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Sometimes ignorance really is bliss


In CP Snow’s 1951 novel The Masters, the head of a Cambridge college lies dying of terminal cancer in his room, blissfully unaware of his condition, says the author Susan Hill in The Spectator. Colleagues are “appalled at the deceit”, but his family insist he should “remain in happy ignorance until the end”. My mother was similarly oblivious to her incurable cancer in the 1970s. “What’s wrong with me?” she asked the doctor, after dropping from eight stone to five. Today, she would have been told: “You have advanced bowel and rectal cancer.” Back then, it was: “You have some ulcers in your back passage, but Mr Black can remove them. Nothing to worry about.”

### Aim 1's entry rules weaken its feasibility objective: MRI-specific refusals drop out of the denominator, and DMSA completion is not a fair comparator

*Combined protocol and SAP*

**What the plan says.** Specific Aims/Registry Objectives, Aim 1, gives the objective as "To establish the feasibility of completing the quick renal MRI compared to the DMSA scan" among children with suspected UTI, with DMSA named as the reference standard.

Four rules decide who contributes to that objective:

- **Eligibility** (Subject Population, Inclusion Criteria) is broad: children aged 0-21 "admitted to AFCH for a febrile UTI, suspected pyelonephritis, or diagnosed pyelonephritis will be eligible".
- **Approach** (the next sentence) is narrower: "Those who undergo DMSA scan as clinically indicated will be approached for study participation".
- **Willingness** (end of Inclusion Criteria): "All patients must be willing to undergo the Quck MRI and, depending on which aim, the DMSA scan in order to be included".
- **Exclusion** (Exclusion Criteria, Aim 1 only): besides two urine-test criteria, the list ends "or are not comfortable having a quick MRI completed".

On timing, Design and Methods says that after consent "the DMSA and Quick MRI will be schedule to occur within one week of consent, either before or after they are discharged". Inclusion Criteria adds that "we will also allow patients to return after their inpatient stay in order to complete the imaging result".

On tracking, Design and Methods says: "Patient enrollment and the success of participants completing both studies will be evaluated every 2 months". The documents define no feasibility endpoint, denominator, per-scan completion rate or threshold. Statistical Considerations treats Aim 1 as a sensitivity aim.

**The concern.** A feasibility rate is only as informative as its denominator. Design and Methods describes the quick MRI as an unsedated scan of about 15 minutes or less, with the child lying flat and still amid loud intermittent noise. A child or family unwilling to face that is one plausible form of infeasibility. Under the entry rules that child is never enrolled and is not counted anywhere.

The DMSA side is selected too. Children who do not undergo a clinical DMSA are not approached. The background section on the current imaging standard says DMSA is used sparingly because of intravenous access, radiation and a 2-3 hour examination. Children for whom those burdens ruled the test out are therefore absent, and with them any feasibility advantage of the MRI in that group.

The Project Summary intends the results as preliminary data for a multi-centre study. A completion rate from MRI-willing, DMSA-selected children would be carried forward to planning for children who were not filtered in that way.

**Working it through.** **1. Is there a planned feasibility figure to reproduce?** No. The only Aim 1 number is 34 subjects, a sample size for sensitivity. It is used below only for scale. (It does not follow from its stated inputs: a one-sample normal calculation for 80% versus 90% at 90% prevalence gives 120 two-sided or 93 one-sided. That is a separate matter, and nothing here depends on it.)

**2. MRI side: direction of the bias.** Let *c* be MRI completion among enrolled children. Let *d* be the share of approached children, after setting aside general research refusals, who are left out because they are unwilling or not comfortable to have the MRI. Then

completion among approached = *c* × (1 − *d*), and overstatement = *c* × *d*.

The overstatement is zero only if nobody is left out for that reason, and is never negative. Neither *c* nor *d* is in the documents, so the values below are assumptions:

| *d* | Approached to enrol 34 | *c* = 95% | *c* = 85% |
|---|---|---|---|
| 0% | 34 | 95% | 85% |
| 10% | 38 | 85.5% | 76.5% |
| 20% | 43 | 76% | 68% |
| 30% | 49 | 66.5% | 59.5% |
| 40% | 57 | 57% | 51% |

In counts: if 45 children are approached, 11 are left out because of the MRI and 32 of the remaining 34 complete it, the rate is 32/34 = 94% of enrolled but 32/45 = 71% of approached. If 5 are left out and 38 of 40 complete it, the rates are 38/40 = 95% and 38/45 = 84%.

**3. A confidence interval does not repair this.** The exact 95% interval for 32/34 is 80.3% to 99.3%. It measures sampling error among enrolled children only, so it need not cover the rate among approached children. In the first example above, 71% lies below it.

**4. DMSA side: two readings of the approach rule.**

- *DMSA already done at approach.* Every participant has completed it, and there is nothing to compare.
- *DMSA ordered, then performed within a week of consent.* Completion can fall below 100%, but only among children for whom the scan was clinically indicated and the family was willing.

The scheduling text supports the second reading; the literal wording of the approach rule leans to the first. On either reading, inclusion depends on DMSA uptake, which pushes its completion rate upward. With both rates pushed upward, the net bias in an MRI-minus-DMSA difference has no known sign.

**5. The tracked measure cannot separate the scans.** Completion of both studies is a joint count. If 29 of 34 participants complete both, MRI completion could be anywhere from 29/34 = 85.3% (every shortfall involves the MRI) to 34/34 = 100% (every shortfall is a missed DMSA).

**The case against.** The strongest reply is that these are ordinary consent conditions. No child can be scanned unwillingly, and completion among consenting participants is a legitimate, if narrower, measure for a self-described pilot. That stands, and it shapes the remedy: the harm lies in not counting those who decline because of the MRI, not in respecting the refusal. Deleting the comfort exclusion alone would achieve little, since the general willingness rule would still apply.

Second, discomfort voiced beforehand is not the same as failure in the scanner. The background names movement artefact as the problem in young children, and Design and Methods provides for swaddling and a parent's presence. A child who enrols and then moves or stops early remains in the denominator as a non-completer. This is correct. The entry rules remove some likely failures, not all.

I was relieved the doctor lied. My mother’s generation never dared say the word “cancer”, as if speaking it “might well bring it upon you”. Even after removing multiple disease-ravaged organs, the surgeon insisted she need not know about her terminal illness. “How would it benefit her?” he reasoned. She lived healthily, none the wiser and feeling “supremely unworried”, for three and a half more years. Then a friend freshly diagnosed with cancer wrote to her for advice about her experience with the disease – alerting my mother for the first time that she’d had it. “The C-word had been not spoken but written, which was apparently even worse”; the disease “raced back” and she died two months later. Today, patients get a mile-long list of “every medical possibility, from definite diagnosis to remotest chance”. But I think there are some who would be better protected from their “grim prognoses”. “Can ignorance not still sometimes be bliss, as it was with my mother?”